The Citizen Journalist, and the role of modern news media

There has always been room in the traditional media for the "man or woman in the street." Journalists rely on eye-witness accounts to relay the human aspects of a story. Tip lines and letters-to-the-editor have been an ongoing feature of newspapers for centuries. In the past, this kind of input was filtered through the reporter first, then the editor, and finally the publisher of a newspaper such as ours. In many countries that input then has to get past government censors.

Now there is a large and growing number of quick and easy ways for an individual to disseminate content on the internet. No special skills are required in many cases, beyond computer or telephone access to the web.

There have been quite a few professional journalists who have decided to start their own online new outlets. Their medium may be new(er) but the business model tends to remain the same one followed for centuries. Content is published that is assumed to be of interest to a readership, following traditional rules and guidelines, and advertising is sold to pay expenses and salaries and to create profit. In essence these are traditionally styled enterprises using modern tools, with the same challenges and risks that small start-ups have always faced.

There is an enormous multitude of websites that purport to be unbiased news services, when in fact they were created to promote a point of view or a specific political bias. In many ways this isn’t new either. Newspapers, magazines, and television new outlets all tend to have a built in bias, one that is generally understood to exist by their readership. They are still expected to present the news in a relatively unbiased manner. However, "spin" wasn’t invented by the internet.

There is another kind of citizen journalism that has been having an unusual and intriguing effect on our culture. Wikileaks is an example of this. For the first time ever, no one can assume that anything they do can remain hidden, out of the public eye, forever. Another example is the present situation in China, where citizen journalism thrives. Living under the tight restrictions of a Communist Party run government, the citizens of that country are voracious internet users who use social media, blogs, chat rooms, and the like to combat corruption in their country. In essence they live in a country with no free press and have instead created their own. In the very recent Tunisian revolution citizen journalists provided spark, debate, and information to a population hungry for change and understanding of the events engulfing them. Social media was used to help fan the flames, for good or ill.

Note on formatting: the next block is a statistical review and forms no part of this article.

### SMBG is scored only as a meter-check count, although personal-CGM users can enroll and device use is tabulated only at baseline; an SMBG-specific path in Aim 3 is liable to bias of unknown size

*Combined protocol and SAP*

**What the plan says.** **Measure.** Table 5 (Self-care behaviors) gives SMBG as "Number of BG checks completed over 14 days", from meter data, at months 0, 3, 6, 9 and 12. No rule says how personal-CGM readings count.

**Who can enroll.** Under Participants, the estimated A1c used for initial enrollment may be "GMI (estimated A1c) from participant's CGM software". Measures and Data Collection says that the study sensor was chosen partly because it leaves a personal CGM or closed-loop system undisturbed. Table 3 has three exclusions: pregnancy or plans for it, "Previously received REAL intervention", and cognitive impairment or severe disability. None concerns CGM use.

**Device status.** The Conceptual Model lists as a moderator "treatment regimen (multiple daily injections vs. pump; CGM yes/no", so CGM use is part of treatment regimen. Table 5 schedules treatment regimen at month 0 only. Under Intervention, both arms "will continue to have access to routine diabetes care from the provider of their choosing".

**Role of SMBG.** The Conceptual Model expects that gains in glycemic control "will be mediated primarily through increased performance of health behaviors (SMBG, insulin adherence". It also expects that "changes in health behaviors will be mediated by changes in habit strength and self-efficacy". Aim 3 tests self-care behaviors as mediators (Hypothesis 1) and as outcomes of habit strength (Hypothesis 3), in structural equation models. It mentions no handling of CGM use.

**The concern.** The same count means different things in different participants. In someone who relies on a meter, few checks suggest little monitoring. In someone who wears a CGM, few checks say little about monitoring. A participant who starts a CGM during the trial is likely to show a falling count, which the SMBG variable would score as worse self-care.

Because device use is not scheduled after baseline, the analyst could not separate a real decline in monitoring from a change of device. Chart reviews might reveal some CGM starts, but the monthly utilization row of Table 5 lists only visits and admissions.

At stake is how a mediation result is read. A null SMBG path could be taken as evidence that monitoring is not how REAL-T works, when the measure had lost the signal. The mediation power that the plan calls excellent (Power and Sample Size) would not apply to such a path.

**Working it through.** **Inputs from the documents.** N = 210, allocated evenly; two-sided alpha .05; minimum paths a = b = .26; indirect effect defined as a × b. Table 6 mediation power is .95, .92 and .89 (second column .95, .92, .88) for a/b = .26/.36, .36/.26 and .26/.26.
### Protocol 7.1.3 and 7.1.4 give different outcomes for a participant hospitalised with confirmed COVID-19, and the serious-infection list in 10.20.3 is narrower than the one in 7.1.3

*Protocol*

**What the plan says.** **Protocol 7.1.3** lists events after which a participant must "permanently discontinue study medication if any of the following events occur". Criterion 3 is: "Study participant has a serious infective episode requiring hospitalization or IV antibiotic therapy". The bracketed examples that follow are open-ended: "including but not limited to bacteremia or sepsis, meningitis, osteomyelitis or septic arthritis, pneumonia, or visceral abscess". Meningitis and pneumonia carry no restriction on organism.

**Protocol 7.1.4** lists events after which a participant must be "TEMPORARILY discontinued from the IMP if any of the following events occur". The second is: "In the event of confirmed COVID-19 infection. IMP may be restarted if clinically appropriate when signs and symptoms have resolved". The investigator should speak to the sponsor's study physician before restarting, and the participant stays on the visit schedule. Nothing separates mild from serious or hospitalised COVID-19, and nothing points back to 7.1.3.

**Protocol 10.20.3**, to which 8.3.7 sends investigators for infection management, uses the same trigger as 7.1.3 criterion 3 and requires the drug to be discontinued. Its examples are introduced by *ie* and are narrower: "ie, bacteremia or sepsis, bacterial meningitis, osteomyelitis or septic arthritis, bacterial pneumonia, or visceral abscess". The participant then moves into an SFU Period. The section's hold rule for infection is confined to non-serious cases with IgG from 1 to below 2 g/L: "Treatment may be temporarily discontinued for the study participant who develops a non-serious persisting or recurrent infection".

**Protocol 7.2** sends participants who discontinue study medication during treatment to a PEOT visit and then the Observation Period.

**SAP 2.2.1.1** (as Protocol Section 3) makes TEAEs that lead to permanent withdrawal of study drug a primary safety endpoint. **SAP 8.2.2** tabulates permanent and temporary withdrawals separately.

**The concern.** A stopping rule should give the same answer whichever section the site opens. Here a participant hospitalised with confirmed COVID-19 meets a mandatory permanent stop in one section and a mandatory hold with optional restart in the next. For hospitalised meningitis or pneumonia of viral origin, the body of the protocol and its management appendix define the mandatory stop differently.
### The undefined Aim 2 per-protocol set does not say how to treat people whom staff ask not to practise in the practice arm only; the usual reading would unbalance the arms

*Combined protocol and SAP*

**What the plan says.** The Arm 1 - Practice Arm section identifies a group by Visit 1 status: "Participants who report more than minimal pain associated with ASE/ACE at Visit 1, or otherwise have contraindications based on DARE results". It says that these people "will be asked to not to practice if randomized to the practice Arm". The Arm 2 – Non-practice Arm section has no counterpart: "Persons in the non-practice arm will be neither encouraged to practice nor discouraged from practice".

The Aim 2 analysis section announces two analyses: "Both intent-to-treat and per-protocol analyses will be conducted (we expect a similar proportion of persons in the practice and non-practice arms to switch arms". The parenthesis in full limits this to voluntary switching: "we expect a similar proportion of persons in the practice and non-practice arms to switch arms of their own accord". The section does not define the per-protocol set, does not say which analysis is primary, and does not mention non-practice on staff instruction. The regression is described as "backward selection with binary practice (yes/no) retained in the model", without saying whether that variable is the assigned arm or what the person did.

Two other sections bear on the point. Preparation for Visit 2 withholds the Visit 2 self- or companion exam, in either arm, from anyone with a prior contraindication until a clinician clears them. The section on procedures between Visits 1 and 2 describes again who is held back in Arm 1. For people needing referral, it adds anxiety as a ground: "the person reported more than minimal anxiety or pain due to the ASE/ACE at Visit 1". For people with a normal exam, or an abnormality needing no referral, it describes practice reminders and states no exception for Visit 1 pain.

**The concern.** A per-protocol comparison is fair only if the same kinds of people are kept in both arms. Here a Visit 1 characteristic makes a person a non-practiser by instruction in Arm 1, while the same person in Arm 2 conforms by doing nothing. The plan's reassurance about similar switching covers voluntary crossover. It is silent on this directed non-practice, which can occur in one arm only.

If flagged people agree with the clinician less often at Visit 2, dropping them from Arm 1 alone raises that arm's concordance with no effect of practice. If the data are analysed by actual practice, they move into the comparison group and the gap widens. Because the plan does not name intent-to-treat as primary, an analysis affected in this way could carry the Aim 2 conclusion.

Closer to home, Albertan Matt Reeves posted a lengthy complaint about the RCMP, who he claims refused to help him when his car got stuck on the highway during a recent blizzard. Reeves’ story was picked up by local, provincial and national media outlets shortly afterward. While his Facebook entry is a compelling read, it certainly does not present the story in a well-rounded, unbiased manner. Within the context of Facebook, it isn’t intended to, nor should it have to. While it might make for interesting water-cooler talk, it’s not journalism. What a person says on Facebook is still subject to libel and defamation laws in Canada, but there isn’t a presumed responsibility to a greater public when telling a story.

What is a modern journalist to do?

Traditional print media is in a state of rapid decline. Newspapers and magazines have disappeared in huge numbers all over North America, and the ones still operating have generally been forced to cut back on staff and resources. That means there is a big decrease in the number of reporters representing any given community. The warning bells have been mistaken for tolling bells. Journalism is not dead, far from it. Organized news media is still responsible for gathering the news from near and far, presenting it, and interpreting it contextually in ways that an individual or a small group of individuals cannot hope to match. Certainly there’s room for anyone to write about the play they attended or the accident they witnessed, or the hobby they enjoy, but there isn’t enough room in all of Ottawa for all of the armchair pundits that blog about it.

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